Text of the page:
Should you switch internet providers? 4 things to consider
When you're deciding to switch internet providers, consider price, customer service, reliability and speed.
Maybe your current internet service provider (ISP) just isn't cutting it for your household needs, or you're experiencing frequent service interruptions. Perhaps you keep getting double-billed and can't get a real person on the phone to resolve the issue. Maybe you're on a plan with bandwidth that isn't enough for all of the devices your household uses. Your current plan might be enough for a single smart TV and a couple phones, but you have several phones, multiple TV screens, tablets, gaming systems, security systems and a home assistant. If these problems sound familiar, it may be time to switch internet providers.
The main obstacle to making this switch is that there are limited providers in your area, but you may have more options than you think. Some of those options may be an improvement on your current situation, while others may not. Here are four factors to consider if you're looking to make the switch.
1. Speed and bandwidth
Account for every internet-enabled device in your home and think about how often you use them for activities like video calling or streaming and how often multiple people in your household are doing those activities at the same time. If you're working from home and have multiple video calls a day, you need upload and download speeds that will enable smooth, lag-free calls.
With every potential ISP, look at what speeds they're promising and do a little internet research to see if they meet those speeds, even in homes with lots of connected devices.
Bandwidth dictates how many devices on the network can be used without speeds slowing down. If you live in a densely populated area with lots of fellow workers-from-home, your ISP's bandwidth needs to be able to handle all of these users at one time.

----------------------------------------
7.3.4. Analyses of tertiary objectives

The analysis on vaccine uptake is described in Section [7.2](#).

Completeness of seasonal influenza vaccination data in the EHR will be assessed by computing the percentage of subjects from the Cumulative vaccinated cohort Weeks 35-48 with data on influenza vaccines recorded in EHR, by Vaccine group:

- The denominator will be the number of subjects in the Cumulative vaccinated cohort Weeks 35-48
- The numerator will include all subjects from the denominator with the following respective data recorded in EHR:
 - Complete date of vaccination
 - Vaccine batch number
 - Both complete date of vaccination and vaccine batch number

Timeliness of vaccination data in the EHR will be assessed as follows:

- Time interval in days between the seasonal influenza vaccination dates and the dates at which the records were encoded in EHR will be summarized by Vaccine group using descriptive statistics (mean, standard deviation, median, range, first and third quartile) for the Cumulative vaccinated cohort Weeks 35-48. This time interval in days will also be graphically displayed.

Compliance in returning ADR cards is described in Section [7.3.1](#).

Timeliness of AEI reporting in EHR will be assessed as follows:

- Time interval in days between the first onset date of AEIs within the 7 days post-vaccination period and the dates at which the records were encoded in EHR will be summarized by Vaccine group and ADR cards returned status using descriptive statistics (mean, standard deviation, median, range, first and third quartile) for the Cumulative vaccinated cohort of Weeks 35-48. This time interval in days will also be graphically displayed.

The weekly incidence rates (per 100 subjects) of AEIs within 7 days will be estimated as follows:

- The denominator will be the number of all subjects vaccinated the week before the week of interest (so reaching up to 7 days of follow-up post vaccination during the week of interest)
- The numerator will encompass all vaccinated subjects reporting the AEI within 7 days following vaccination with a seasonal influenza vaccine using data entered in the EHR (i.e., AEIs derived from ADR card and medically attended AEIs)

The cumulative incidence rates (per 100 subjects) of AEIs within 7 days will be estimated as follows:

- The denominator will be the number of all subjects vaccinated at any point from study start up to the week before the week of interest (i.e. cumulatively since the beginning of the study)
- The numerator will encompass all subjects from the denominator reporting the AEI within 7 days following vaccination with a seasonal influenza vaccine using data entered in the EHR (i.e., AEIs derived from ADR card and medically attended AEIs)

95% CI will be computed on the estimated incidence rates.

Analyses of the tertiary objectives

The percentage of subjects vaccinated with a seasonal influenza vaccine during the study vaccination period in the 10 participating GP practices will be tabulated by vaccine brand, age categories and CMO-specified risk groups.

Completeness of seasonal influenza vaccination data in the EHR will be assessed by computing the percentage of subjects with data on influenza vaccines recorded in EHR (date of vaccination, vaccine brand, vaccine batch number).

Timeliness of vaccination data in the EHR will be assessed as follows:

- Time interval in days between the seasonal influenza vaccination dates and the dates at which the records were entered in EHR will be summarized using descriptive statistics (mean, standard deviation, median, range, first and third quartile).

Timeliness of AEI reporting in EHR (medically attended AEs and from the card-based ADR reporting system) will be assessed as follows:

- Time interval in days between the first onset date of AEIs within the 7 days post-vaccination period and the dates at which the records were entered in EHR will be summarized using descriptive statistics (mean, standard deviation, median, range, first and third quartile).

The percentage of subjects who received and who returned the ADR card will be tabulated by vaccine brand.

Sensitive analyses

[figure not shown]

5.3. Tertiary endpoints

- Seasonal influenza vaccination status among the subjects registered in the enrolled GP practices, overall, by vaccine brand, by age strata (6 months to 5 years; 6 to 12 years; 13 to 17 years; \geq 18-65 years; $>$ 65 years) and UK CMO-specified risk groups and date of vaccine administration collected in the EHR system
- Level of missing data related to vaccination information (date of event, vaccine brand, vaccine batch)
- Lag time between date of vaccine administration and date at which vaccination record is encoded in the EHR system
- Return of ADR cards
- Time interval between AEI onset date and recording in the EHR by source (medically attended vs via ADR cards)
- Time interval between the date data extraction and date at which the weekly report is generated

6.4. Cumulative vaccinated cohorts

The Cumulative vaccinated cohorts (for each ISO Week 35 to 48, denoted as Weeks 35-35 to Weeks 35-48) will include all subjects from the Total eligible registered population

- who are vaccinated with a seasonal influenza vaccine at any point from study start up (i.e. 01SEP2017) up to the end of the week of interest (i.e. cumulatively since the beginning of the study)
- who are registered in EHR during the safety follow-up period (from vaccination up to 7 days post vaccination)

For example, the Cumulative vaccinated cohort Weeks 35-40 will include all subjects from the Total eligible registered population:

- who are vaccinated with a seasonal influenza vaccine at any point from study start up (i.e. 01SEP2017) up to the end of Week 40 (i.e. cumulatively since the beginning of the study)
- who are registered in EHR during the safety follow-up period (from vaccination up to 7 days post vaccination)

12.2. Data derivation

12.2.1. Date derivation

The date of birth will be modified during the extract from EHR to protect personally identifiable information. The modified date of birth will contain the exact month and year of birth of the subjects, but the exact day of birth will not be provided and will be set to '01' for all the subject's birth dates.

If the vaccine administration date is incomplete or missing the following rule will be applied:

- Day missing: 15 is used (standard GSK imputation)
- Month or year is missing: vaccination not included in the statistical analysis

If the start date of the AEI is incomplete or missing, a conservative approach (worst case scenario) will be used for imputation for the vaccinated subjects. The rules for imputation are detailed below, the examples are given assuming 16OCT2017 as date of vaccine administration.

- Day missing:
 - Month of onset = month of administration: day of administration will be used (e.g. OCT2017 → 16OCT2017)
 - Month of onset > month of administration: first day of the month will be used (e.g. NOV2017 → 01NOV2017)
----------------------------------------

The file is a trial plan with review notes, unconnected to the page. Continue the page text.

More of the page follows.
When it comes to cable internet, your connection's reliability is at the mercy of plenty of outside factors, including weather disruptions, electromagnetic field disruptions and how many of your neighbors are also streaming Squid Game. This is generally true regardless of which provider you choose because cable internet uses the same electrical signals transmitted through copper wiring.
A fiber connection like Ting's isn't susceptible to disruptions from weather or a hit show that everyone's watching. Fiber uses lots of tiny glass threads that transmit data via light and can handle many more users at a single time. It also doesn't share its bandwidth with cable TV connections.
Cable internet tends to be cheaper than a fiber connection, and even between cable ISPs there can be quite a bit of variety. For instance, plans that only give you speeds of 25 Mbps will be cheaper than plans that offer 250 Mbps. Fiber connections will generally cost $75 per month or more, while cheap cable plans can start as low as $25.
That said, you'll have to weigh the non-monetary costs of going with a cheaper plan. Your household's internet needs may be greater than the speeds and bandwidth of your plan, leading to slow, unreliable internet when you need it most.
If you're in a contract with an ISP for a certain amount of length, you may be wondering, "Can I switch internet providers mid-contract?" The answer is often yes, but you may have to pay a steep penalty. However, some ISPs will be so hungry for your business that they might buy out your contract with their competitor.
4. Customer service
Cable-based ISPs, which are used to being the only game in town, often have dreadful customer service. Newer companies like Ting put the customer at the center of their businesses, with a vested interest in making it easy for customers to contact them and resolve any issues that pop up, from billing to service questions. When you're choosing a new internet provider, consider how easily you'll be able to reach a real person and whether your issues will be resolved by the provider quickly.
If you're feeling ready to take the next step and switch internet providers, we've got a detailed guide for just that. Upgrade to Ting's fiber internet for service that checks all your boxes.